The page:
Florida Is Going to Have a Poll Tax

State News

Florida Gov. Ron DeSantis said on Tuesday that he would sign a new law that will grant voting rights to formerly incarcerated people only if they’ve fulfilled all the financial obligations included in their sentences, according to CBS Miami. Critics of the legislation are calling the law a poll tax.

“I’ll sign it,” DeSantis told reporters.

The law, crafted by the state Legislature, unnecessarily meddles in an amendment to the state constitution passed by ballot measure last November that was meant to re-enfranchise 1.4 million former prisoners convicted of felonies.

“The [constitutional] amendment says, if you read it, you have to complete your sentence,” DeSantis told reporters. “And I think most people understand you can be sentenced to jail, probation, restoration if you harm someone. You can be sentenced with a fine. People that bilk people out of money, sometimes that is an appropriate sentence. That’s what the constitutional provision said. I think the Legislature just implemented that as it’s written.”

Amendment 4, as the measure is known, stated that voting rights would be restored to those “who have completed all terms of their sentence, including parole or probation.” Financial obligations weren’t mentioned. The amendment also excluded those “convicted of murder or a felony sexual offense.”

As a voter suppression tactic, rewriting the amendment has worked wonders. Limiting re-enfranchisement to those who have repaid financial obligations could keep as between half a million and 1.1 million former prisoners from voting, according to Slate, which would leaving only a few hundred thousand able to benefit from the amendment.

It’s easy to understand why this amendment is seen as a threat by Republicans. Florida’s prisons overwhelmingly incarcerate black people, meaning the 1.4 million people whose voting rights could be restored by the amendment will most likely vote for Democrats. And in a state that often plays a huge role in presidential elections, voting rights in Florida are a national concern.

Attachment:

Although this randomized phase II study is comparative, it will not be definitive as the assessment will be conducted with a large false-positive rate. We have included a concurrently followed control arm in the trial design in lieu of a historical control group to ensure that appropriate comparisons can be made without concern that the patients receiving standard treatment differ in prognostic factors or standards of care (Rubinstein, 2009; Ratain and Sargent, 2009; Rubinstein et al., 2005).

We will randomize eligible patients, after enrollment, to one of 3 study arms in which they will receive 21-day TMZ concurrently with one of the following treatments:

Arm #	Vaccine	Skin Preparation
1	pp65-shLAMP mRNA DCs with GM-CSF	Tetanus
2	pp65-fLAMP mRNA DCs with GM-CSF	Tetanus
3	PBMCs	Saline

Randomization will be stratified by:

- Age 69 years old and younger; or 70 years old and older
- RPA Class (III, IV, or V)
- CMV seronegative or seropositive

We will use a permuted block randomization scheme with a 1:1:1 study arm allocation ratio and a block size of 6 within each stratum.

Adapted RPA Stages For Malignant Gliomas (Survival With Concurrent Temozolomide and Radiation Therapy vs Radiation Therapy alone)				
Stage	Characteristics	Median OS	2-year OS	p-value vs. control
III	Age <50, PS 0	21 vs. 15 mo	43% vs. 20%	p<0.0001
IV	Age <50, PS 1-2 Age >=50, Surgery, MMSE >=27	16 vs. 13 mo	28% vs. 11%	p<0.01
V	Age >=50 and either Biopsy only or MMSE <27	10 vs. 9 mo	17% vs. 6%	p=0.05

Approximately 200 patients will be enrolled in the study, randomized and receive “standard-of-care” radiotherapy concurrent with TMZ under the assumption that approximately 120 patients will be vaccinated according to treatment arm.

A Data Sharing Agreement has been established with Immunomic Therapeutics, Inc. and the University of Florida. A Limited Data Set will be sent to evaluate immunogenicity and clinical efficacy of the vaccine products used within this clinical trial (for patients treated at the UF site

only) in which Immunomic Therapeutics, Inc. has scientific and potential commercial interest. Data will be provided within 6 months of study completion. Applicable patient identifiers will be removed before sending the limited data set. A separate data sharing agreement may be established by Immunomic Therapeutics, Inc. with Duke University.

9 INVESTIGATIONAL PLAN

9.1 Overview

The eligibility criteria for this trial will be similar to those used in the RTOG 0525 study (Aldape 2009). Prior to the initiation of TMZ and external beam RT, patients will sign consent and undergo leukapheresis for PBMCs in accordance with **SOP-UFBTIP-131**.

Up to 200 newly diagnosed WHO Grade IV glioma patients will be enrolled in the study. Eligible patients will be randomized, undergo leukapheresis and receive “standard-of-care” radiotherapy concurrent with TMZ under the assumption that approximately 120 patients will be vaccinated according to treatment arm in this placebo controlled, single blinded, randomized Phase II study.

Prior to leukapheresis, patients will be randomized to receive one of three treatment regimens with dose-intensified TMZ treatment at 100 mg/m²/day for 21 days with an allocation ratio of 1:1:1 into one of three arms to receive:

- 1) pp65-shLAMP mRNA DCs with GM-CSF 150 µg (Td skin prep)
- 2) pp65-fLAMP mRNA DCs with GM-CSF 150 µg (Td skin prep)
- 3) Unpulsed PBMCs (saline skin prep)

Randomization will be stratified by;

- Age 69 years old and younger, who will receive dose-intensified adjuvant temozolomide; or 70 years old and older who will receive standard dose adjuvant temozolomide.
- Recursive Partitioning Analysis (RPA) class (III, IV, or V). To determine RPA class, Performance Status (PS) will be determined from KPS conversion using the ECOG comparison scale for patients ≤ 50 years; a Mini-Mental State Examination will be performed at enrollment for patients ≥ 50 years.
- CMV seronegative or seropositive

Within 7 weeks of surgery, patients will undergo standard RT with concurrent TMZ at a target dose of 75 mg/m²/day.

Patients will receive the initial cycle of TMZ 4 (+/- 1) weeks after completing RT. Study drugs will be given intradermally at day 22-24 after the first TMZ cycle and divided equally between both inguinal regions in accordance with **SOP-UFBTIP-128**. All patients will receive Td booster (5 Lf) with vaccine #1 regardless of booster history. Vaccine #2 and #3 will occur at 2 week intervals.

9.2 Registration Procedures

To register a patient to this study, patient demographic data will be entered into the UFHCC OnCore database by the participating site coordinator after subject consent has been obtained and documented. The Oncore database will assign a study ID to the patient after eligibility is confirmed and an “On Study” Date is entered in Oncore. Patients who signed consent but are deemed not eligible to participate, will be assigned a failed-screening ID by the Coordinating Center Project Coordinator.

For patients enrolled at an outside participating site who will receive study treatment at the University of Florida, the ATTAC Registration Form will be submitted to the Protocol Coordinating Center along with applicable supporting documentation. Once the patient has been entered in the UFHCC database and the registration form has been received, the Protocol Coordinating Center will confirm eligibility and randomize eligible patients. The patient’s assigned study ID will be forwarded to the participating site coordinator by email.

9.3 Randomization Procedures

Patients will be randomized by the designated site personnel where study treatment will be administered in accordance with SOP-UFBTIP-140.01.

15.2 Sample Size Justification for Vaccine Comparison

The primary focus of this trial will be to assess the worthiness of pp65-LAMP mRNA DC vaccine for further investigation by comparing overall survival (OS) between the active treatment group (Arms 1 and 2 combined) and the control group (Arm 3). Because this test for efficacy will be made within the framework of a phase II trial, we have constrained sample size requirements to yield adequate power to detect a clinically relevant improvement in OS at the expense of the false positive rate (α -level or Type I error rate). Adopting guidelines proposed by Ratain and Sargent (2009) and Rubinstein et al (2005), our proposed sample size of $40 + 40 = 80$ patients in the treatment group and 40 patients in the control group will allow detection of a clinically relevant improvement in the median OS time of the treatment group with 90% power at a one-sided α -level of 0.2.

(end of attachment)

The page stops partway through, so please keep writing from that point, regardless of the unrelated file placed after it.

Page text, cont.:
“Politicians this session disregarded the will of over 5 million Florida voters who supported Amendment 4 when they passed legislation that restricts the right to vote based on who can afford to pay,” Kirk Bailey, political director of the ACLU Florida, told CBS. The ACLU says it is considering legal options for challenging the legislation.

DeSantis disagreed with this characterization.

“The idea that paying restitution to someone is the equivalent to a tax is totally wrong,” DeSantis told reporters. “The only reason you’re paying restitution is because you were convicted of a felony.”

DeSantis’ seemingly matter-of-fact statement about paying fines ignores the reality that most people convicted to crimes, predominantly people of color, are largely unable to pay back fines imposed by them in sentencing. And everyone knows this.

Only 19 percent of the $1 billion in fines that Florida courts levied between 2013 and 2018 were ever paid back, according to WLRN. The likelihood of getting people to back these fines is even lower when you consider how many former prisoners struggle to find work after they’re released from prison. Making matters worse, in Florida, fines that are not paid within 90 days can be referred to debt collectors, who can add an astonishing surcharge of 40 percent to the bill.

DeSantis and Republican legislators may say that their objections to Amendment 4 are about making sure formerly incarcerated people pay their debt to society, but it’s obvious what’s really going on. This is a convenient way for Florida Republicans to justify undemocratically maintaining their dominance in a state through racist voter suppression.

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